This spider web design bottle has a smooth, flat, oval on the lower portion of the body which I'm sure once held a label of sorts. On the back of the bottle there is a significant oval shaped flat area that has the web design like the rest of the bottle. The makers mark on the bottom indicates that Atlas made it. I do not find any spider design in any of the webs. Does anyone have any information about this unusual bottle such as what it once held and when was it manufactured? Many thanks.
No bottlers with Webb" in their name that I know of in this area. There were a number of small soda companies in this area of SE Virginia during the early 1900's though. I have several from the town that I was born & raised in which is Hopewell, VA. Names such as Big Bill, Billy Boy, Garden Club, and others.
I also have a spider web clear glass pocket flask. I have found two versions of it, one having a spider in one of the web designs and one with just the empty webs. Here is a link showing a couple different ones on this site: https://www.antique-bottles.net/show...LIQUOR-BOTTLES. Mine is like the ones in the first photos but I haven't found out who the bottler was for the one without the spider in the web.
Since there is no Federal Law requirements anywhere on my flask, that would indicate that it is pre- Volstead Act (1920) Prohibition. The only marks on it are the numerals 6 0 located on the bottom. Maybe someone will chime in with some additional info.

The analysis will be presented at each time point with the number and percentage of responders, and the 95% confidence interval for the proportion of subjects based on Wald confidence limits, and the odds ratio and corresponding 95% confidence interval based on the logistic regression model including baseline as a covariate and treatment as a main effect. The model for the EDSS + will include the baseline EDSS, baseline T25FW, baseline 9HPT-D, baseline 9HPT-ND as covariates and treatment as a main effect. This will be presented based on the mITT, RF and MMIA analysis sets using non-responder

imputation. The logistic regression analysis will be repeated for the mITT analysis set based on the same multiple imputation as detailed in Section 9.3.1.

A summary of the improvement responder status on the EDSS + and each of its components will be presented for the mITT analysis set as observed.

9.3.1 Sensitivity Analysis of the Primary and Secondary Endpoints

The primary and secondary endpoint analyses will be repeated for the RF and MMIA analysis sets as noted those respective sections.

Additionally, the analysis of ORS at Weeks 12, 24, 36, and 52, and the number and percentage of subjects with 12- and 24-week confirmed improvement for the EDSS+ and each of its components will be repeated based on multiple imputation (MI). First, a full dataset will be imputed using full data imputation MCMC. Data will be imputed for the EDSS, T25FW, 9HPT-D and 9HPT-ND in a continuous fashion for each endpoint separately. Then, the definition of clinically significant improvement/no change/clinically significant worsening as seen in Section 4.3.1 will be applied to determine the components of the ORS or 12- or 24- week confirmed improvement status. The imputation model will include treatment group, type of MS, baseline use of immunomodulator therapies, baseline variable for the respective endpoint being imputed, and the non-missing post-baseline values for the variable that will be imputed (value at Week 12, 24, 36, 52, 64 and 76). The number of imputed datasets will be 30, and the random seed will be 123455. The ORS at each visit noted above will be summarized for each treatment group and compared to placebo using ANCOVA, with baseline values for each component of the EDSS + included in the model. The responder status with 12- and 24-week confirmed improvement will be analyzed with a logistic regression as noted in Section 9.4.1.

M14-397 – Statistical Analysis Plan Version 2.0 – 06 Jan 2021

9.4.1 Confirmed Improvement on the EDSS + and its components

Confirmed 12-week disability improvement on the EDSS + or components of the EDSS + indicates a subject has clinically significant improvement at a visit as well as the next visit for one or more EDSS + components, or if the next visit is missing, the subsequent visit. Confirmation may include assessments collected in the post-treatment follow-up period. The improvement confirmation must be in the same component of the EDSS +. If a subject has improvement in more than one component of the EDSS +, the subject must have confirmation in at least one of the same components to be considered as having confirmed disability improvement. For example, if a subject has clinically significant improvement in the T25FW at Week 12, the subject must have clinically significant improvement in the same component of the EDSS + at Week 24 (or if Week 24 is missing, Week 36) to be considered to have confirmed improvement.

Last edited by foxfirerodandgun; 04-22-2019 at 04:55 PM.
This doesn't strike me as something put out by a small town bottler. Bowling pin bottles of that era, at least here in Canada, were only put out by larger companies as far as I know. Maybe a bottle from a city farther away that somehow made its way to your area?
And if the pocket flasks are the same as the ones in that post they're likely from during Prohibition, produced by Canadian distilleries and smuggled over the border. It's possible they're both from Hiram Walker and they just altered the design from one mold to the next. If the webs are otherwise the same that's quite likely I think.
Very possible Prohibition smuggled containers. What puzzles me is that the entire flask is in the raised web design thus making it very difficult for a paper label to adhere to it. I noticed that the H.W. & Cobweb brand flasks seem to have a smooth, non textured area for a label to be applied.
Oh I didn't realize the whole flask was webbed, yeah that's odd. Usually liquor bottles from that era have a flat section for the label. It's still possible that the label went over the web design though, labels over embossing weren't that uncommon.